What requirements do I have to meet for SSI Disability eligibility?
Acquaint yourself with the various SSI Disability eligibility requirements you must meet to qualify for SSI benefits.
Factors That Govern SSI Disability Eligibility
In addition to either being age sixty-five or meeting the SSI Disability eligibility text, which is discussed in What Medical Conditions Are Required to Meet SSI Disability Qualifications and to Get an SSI Approval? you have to meet several non-medical and non-age requirements to get SSI.
Citizenship and Alien Status
You must be either a U.S. citizen or national or a qualified noncitizen. A qualified noncitizen is a person who is in an immigration status that allows payment of SSI and who meets other noncitizen requirements. For more information about SSI eligibility requirements for noncitizens, see our article How Can a Noncitizen Go about Qualifying for SSI Disability?
U.S. Residency Required
With few exceptions, you must also be a resident of—that is live in—one of the fifty U.S. states or the North Mariana Islands. You will continue to be eligible for SSI if you are temporarily out of the United States and North Mariana Islands for less than less than thirty consecutive days. If you are gone for thirty days or more, you will not be considered in the U.S. for the residency test until you have been back in the U.S. for thirty consecutive days.
A child who is living with a parent who is a member of the U.S. Armed Forces assigned to permanent shore duty outside the U.S. is an exception to the residency requirement. If you have an SSI-eligible child and receive orders to move overseas, contact your local Social Security office or call Social Security at 800-772-1213 before leaving the U.S. If you are already overseas and your think your child may be eligible for SSI, contact the U.S. Embassy or Consular Office or write to the Social Security Administration, Attn: SSI Military Children Overseas Coordinator, 1 Frederick Street, Suite 100, Cumberland Maryland 21502.
You have the same reporting responsibilities for your disabled child as for a child living in the U.S. Additionally, you must report if you leave the U.S. Armed Forces and remain abroad. A list of events to report can be found at What Do I Have to Report to the Social Security Administration Once I Start to Get SSI Benefits?
You must file an application; apply for other cash benefits to which you may be eligible, such as Social Security or Veteran’s Compensation; and give the Social Security Administration permission to verify financial factors of eligibility, including contacting financial institutions to obtain your financial records.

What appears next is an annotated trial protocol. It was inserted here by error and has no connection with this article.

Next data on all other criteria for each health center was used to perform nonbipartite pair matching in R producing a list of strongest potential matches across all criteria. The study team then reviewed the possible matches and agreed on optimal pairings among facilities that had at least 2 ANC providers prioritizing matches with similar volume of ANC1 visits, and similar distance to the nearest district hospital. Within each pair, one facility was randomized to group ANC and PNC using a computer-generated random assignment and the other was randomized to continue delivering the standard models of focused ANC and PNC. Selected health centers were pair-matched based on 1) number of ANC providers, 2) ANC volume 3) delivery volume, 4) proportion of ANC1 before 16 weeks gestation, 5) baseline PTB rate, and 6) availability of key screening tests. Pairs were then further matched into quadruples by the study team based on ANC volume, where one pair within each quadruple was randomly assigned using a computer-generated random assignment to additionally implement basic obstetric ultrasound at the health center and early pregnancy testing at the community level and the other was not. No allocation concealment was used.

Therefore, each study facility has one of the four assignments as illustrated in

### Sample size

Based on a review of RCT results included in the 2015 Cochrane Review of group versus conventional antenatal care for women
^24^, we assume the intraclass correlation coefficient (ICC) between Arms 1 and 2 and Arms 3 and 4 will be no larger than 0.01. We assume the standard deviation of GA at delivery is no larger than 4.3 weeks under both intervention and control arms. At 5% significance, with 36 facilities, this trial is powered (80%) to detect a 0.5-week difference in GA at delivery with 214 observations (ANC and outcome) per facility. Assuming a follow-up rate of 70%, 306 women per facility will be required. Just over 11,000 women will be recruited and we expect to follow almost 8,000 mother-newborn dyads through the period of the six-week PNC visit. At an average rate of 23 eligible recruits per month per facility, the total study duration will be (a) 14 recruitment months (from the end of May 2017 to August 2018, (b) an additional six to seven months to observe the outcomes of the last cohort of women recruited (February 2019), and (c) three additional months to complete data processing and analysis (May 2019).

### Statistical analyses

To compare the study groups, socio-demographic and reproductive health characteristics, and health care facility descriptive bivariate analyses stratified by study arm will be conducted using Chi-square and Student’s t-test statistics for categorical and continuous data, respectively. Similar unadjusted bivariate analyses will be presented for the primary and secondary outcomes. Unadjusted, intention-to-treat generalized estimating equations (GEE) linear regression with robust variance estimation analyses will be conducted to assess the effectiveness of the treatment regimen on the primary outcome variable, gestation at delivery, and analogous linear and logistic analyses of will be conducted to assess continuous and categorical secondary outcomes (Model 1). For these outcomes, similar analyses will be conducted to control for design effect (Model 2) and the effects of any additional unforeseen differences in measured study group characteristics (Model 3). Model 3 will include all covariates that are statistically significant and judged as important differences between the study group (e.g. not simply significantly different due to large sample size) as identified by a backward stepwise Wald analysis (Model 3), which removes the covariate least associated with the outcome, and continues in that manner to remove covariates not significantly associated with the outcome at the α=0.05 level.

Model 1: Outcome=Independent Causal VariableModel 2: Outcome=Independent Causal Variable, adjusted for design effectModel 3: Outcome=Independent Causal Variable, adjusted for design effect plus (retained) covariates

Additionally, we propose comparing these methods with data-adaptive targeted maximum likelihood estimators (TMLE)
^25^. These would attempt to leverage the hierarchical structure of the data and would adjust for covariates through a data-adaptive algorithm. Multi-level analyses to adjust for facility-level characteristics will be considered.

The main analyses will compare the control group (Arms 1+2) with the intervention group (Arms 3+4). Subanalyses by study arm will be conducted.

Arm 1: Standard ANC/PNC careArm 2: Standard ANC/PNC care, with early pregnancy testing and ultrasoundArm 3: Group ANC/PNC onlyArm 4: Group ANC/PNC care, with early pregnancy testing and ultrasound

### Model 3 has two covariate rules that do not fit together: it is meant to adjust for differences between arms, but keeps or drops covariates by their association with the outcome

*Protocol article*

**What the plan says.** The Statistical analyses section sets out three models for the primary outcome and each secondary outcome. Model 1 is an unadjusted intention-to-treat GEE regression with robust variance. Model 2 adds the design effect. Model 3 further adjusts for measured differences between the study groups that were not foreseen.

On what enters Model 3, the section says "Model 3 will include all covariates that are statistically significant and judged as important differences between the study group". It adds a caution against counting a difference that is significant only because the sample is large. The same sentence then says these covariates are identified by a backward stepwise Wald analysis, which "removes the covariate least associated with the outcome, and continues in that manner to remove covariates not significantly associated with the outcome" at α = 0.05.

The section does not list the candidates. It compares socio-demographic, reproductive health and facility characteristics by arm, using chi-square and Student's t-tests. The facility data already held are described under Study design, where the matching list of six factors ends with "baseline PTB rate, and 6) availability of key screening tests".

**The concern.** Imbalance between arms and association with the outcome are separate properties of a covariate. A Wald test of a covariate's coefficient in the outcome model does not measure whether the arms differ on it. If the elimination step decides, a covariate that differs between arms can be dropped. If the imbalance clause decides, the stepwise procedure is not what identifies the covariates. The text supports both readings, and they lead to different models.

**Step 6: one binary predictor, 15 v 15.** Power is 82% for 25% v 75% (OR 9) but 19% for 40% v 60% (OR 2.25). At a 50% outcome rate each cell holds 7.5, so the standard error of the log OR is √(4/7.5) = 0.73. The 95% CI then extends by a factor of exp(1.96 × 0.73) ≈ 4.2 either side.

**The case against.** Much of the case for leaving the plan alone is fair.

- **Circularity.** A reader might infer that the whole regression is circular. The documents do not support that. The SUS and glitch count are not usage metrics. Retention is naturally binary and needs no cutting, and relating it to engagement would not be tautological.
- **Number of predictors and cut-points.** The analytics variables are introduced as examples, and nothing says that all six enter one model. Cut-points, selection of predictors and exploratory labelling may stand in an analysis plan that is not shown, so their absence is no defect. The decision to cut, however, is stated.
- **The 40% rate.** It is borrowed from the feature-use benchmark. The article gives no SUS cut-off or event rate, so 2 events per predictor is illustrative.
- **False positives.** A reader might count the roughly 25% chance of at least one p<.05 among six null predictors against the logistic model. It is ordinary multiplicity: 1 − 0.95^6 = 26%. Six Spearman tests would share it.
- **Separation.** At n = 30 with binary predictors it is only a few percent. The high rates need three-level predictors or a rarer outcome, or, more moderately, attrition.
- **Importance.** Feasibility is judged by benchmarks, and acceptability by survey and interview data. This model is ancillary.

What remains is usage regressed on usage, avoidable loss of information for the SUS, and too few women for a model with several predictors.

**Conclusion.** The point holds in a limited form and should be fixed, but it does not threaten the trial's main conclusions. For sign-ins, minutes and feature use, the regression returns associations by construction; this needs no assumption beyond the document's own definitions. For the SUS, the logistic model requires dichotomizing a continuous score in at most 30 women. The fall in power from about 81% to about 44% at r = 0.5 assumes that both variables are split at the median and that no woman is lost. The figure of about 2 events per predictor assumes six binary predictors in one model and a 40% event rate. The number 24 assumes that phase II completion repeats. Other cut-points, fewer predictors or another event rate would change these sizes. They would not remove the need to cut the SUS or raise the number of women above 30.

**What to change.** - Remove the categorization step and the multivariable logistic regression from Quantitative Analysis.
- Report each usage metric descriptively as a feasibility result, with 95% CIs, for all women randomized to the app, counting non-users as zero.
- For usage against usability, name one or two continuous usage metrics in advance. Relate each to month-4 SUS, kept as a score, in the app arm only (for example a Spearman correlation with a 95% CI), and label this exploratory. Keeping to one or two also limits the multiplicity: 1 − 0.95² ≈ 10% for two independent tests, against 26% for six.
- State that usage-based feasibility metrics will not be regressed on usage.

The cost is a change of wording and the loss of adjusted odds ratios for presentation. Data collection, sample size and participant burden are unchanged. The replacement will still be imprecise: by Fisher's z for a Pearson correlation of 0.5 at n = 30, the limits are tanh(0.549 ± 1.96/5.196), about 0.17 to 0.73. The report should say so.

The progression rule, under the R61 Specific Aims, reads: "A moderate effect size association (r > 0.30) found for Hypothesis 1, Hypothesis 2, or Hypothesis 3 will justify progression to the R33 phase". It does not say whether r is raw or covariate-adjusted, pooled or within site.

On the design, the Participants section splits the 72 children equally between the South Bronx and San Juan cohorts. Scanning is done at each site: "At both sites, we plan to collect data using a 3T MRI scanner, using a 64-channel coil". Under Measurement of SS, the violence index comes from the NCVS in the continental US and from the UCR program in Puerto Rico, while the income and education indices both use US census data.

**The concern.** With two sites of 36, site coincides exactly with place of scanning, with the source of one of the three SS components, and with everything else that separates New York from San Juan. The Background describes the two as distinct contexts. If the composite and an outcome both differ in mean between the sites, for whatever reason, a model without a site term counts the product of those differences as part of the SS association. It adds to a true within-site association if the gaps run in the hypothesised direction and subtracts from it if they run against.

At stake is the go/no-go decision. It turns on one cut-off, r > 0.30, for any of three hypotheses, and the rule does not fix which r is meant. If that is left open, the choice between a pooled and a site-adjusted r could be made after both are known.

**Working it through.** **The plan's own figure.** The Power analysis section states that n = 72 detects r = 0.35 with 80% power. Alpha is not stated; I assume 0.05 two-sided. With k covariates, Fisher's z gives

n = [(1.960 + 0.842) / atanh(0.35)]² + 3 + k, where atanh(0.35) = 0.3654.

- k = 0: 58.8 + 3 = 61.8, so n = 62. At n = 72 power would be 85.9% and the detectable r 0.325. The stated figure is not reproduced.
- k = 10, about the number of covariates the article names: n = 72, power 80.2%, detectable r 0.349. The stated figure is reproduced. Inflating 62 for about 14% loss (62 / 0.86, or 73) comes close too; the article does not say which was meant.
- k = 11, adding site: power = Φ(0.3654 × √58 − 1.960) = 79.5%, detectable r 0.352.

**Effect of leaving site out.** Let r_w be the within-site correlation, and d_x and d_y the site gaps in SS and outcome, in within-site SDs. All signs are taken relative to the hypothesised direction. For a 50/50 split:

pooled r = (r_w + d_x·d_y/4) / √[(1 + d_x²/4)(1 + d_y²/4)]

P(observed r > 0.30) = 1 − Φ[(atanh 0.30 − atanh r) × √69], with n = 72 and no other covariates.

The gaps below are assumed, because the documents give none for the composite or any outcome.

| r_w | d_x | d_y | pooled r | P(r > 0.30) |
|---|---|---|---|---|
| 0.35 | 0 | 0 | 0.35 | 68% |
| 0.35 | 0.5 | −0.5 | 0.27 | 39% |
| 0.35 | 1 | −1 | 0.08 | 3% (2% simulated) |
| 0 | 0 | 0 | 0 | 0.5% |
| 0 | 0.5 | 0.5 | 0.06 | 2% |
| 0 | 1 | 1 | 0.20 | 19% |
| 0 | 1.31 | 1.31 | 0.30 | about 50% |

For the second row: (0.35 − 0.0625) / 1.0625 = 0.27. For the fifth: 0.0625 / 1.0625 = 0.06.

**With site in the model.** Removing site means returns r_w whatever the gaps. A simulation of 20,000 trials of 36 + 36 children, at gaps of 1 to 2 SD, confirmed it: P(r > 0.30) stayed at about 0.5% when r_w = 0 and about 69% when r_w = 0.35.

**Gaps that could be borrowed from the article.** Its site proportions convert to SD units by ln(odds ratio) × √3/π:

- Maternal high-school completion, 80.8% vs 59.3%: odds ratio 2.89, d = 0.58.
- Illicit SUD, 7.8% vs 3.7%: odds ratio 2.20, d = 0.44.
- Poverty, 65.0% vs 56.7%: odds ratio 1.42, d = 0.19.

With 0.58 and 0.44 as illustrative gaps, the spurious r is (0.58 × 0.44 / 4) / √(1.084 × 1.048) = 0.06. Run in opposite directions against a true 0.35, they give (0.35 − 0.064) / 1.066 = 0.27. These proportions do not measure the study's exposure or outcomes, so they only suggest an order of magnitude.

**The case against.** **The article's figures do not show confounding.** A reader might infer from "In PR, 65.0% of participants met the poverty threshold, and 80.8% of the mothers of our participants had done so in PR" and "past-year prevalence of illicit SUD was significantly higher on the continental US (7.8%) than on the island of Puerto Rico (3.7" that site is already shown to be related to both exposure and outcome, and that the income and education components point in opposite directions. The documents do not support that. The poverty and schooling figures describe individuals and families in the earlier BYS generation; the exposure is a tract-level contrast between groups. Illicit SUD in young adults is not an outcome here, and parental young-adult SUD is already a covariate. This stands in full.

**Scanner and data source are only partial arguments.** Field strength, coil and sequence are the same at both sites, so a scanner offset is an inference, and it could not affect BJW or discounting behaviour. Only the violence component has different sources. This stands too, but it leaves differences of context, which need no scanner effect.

You must not be residing in a public institution, such as a jail or public hospital unless Medicaid is paying more than half of your care costs. See our article Can You Tell Me How to Apply for SSI Disability? for information about early application for disabled individuals who are near release from a public institution.
Your countable assets must be within the allowable limit. As of 2016, the limit of countable resources is $2,000 for an individual and $3,000 for a couple. If person applying for SSI disability is a minor child, the limit for the child’s parents is $2,000 for a single parent and $3,000 for two parents. Any excess is counted toward the child’s $2,000 limit. That said, many things that you own are not counted as resources when adding up countable resources and do not affect SSI eligibility. For more information about resources that do not affect your SSI eligibility, see our article When I Am Applying for SSI Disability, Which of My Assets are Counted Against the SSI Resource Limit?
If an SSI applicant is a noncitizen and has a sponsor in the U.S. the sponsor’s assets count as the SSI applicant’s. If an SSI recipient has been receiving SSI since January 1974 and has an Essential Person, the Essential Person’s assets count toward the SSI recipient’s resource limit.
If you qualify based on your medical condition, your living arrangement, your citizen or immigration status, and your resources, then you must pass the income test. Many types of income are excluded when totaling countable income. To receive federal SSI benefits you must have total countable income of less than $735 monthly if you are an individual or $1,103 if you and your spouse both qualify for SSI based either on disability or age. If you live in a state that supplements SSI, you may qualify for a state supplement even though your income is above the federal allowable amount.
The Next Step, Calculating Payment
If you meet the SSI eligibility requirements, including income, then the amount of your benefit is calculated based on the amount of your countable income, including in-kind and deemed income. Depending on your income, your monthly federal SSI payment could be any amount from $1 to the maximum benefit of $735 for an individual or $1,103 for an eligible couple. See our articles Why Will Social Security Ask about My Living Arrangements When I Am Applying for SSI Disability? and Why Do I Have to Give Information about My Family’s Income and Assets When I Apply for SSI Benefits? for more information about in-kind and deemed income.
Your medical condition is reviewed from time to time to determine your ongoing SSI disability eligibility. While you continue to be disabled, your financial and living-arrangement eligibility is determined on a month-by-month basis. Reviews are done anytime your income, resources, or living arrangements change. Even if you don’t have a change, your financial eligibility will be reviewed approximately once a year. For information about changes you must report, see our article What Do I Have to Report to the Social Security Administration Once I Start to Get SSI Benefits?